Greg Newburn, criminal justice reform advocate, headed to Niskanen Center
Greg Newburn heads to a prestigous D.C. think tank.

greg newburn
Sentencing reform advocate will launch a criminal justice program at the think tank.

One of Florida’s most prominent advocates for criminal justice and sentencing reform voices is turning toward Washington, D.C.

Greg Newburn of Families Against Mandatory Minimums will soon join the Niskanen Center, a think tank in the nation’s capital.

Newburn will head up a new criminal justice program at the Center, which has previously developed a reputation in environmental advocacy and immigration reform. He will continue to live in Florida.

“I’m grateful for my time at FAMM and proud of the work we’ve done, which includes the successful repeal of some terrible sentencing laws and helping pass an important constitutional amendment,” Newburn said.

“I’m thrilled to join the Niskanen Center, which I believe is the most exciting and effective think tank in the country. The Niskanen Center’s criminal justice department will build on the organization’s strong reputation to help federal and state lawmakers — including here in Florida — continue to improve their criminal justice systems.”

For the past decade, Newburn worked as Florida director for FAMM.

During that time, he’s built a reputation as a moderate to conservative voice on criminal sentencing, prison conditions and criminal justice. He also played a significant role in supporting Amendment 4, a statewide ballot measure passed in 2018 to restore voting rights to felons upon completion of their sentence.

He has loudly criticized the lack of attention on the spread of the coronavirus within Florida prisons.

But he’s also worked with Republican lawmakers to change the conversation around law and order. That helped shift a tough-on-crime approach to one addressing appropriate punishment and an ability for criminals completing sentences to return to society as productive members.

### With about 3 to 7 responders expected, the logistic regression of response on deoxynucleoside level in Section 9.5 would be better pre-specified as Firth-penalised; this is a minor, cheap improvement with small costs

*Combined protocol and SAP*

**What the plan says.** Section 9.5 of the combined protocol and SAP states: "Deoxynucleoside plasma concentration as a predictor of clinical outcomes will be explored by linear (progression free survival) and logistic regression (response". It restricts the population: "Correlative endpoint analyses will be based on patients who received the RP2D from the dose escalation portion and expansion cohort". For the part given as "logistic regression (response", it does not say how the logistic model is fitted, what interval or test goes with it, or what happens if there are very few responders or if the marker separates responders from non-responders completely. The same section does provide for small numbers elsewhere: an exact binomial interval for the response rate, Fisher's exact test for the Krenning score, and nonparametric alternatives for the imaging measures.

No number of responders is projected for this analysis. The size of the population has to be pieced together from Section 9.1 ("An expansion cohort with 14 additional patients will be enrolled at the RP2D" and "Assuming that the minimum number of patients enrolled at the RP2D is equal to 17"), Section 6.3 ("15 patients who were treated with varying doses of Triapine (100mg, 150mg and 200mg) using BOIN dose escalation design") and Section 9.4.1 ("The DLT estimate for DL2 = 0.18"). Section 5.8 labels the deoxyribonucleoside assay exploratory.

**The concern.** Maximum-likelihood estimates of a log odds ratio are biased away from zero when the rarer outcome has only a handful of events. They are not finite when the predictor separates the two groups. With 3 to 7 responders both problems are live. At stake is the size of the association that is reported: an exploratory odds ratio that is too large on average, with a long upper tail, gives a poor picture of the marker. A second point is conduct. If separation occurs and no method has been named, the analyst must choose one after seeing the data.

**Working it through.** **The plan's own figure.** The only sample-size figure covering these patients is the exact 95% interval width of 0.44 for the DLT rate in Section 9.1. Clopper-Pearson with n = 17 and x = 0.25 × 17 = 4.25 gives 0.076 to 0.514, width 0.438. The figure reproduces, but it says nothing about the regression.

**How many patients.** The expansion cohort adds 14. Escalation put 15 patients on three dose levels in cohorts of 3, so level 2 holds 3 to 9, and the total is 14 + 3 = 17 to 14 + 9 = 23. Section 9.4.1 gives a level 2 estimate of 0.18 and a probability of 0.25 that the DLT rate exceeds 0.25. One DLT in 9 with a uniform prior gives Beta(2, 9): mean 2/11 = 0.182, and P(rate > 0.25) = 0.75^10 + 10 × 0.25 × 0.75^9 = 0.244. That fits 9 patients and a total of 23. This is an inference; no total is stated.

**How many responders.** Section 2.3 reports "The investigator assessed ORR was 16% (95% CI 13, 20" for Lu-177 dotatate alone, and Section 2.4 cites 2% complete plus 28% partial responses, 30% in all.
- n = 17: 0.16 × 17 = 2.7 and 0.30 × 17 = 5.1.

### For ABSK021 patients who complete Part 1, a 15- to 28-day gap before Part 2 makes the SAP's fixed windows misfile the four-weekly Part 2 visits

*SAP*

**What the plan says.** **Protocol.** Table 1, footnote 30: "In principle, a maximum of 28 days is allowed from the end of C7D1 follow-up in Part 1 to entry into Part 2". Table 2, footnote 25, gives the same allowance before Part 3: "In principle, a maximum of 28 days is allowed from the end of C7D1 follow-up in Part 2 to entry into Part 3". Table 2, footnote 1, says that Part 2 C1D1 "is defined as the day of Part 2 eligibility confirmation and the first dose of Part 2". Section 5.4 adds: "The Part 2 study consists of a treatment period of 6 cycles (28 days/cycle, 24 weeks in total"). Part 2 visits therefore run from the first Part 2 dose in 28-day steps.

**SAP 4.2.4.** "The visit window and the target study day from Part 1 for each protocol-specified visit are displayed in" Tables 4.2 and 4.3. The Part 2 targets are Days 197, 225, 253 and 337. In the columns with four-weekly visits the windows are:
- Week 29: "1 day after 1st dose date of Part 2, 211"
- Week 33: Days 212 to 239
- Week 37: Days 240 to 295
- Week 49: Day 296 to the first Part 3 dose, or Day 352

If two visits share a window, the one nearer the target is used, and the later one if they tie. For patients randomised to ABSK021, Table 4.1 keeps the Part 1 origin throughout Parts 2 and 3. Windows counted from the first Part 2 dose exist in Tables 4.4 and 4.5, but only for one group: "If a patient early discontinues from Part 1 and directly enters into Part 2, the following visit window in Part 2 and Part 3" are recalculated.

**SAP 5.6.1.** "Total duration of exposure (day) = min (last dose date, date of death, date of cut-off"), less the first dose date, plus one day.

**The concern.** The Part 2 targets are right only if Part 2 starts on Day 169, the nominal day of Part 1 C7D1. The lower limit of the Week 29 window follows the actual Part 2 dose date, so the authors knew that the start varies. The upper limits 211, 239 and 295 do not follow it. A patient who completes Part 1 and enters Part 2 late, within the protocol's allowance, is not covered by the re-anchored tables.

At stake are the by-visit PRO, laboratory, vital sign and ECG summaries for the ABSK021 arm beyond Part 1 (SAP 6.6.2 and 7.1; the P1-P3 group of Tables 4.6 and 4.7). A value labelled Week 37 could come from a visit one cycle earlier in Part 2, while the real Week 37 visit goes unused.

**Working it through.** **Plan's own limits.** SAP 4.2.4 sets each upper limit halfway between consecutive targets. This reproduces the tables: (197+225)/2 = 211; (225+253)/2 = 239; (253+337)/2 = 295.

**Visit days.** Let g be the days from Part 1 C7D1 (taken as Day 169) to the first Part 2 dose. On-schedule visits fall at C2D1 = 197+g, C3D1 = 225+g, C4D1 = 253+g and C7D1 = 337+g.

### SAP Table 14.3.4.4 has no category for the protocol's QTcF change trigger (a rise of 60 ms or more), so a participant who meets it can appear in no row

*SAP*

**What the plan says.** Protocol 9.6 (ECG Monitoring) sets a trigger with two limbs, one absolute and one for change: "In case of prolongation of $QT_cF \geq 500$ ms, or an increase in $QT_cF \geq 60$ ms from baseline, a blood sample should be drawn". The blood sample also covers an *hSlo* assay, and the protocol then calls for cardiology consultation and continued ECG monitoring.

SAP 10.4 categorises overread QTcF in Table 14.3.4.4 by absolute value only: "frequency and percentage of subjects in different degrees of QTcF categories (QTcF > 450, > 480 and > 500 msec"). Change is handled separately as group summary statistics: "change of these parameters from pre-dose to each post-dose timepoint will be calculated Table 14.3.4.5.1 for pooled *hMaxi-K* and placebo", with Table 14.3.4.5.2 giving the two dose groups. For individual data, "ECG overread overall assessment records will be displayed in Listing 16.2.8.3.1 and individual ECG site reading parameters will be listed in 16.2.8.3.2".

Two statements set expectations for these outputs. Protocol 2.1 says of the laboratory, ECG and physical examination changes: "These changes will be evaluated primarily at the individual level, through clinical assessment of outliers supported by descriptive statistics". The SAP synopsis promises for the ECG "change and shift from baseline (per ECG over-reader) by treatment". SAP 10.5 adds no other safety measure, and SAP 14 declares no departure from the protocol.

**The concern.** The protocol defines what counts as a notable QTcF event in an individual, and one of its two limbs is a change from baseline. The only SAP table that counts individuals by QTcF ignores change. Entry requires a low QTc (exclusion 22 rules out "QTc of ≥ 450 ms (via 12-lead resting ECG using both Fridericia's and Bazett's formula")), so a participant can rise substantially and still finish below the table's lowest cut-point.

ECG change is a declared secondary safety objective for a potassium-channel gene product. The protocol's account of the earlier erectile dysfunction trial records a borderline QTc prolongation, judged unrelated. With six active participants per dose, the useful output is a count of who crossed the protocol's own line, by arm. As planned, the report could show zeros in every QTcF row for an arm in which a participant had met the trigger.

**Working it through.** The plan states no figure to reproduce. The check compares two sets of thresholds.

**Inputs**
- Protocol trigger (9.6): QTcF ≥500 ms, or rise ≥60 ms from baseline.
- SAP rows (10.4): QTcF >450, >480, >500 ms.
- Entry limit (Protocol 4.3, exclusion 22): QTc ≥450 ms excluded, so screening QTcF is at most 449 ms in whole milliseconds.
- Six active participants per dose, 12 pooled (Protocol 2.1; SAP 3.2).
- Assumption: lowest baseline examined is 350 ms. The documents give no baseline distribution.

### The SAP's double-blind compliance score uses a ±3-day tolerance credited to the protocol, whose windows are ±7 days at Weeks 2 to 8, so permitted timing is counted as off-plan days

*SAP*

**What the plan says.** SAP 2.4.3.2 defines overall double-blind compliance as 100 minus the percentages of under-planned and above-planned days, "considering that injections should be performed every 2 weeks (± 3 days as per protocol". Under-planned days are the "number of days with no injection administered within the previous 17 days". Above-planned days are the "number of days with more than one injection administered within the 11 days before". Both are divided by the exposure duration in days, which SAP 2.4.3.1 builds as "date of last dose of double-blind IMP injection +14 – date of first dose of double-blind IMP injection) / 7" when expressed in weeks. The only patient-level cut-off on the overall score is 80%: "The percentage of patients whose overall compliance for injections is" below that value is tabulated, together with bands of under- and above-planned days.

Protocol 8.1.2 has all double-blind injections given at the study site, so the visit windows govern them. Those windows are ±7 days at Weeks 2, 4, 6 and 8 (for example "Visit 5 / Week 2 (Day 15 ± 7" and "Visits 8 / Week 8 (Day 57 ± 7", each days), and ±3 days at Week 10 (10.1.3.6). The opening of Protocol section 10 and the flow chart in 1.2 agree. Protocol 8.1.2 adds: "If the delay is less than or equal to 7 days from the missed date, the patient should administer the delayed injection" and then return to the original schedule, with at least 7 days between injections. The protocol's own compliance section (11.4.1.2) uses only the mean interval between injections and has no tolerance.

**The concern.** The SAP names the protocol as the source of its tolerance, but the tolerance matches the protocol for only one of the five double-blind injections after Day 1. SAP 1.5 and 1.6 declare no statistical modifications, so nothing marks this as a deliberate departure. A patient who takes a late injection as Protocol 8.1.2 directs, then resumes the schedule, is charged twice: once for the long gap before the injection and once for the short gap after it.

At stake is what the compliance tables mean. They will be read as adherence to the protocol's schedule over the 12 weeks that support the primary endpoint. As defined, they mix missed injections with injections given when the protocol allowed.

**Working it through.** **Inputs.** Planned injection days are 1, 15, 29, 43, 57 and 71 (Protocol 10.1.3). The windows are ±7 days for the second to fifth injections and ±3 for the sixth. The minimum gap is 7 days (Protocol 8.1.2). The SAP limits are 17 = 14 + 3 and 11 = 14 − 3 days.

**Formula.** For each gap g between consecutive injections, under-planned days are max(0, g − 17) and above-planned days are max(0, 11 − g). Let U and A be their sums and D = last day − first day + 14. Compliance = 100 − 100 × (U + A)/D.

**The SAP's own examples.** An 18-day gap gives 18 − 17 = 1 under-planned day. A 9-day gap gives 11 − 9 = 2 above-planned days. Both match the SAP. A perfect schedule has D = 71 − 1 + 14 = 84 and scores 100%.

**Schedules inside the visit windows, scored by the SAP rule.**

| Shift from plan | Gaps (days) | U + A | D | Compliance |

The state on Newburn’s watch has made significant changes to the law including raising the threshold on crimes like felony theft. Newburn has usually greeted advances with hope for even more.

Newburn said he could not pass up the opportunity to launch a program with Niskanen. Since the think tank is proudly committed to remaining moderate and bipartisan and has supported some center right initiatives, that seemed a good ideological fit.

Newburn will continue with FAMM through the end of the Legislative Session but wraps up his time on Friday.

Jacob Ogles

Jacob Ogles has covered politics in Florida since 2000 for regional outlets including SRQ Magazine in Sarasota, The News-Press in Fort Myers and The Daily Commercial in Leesburg. His work has appeared nationally in The Advocate, Wired and other publications. Events like SRQ’s Where The Votes Are workshops made Ogles one of Southwest Florida’s most respected political analysts, and outlets like WWSB ABC 7 and WSRQ Sarasota have featured his insights. He can be reached at [email protected]


2 comments

  • Mary Wilder

    April 27, 2021 at 8:27 pm

    Mr. Newburn is a wonderful person! I’m going to miss him terribly being with Famm and helping us to fight for CJ Reform. He deserves the best and has worked so hard for everyone. Tearfully I say Congratulations and good luck in your new endeavors but I won’t lie and say I am happy about your leaving Famm.
    A Famm Member

  • Edward Freeman

    April 28, 2021 at 10:23 pm

    Perhaps the kindest, least self-serving person in Tallahassee. Florida is a measurably better place because of Greg Newburn.

Comments are closed.


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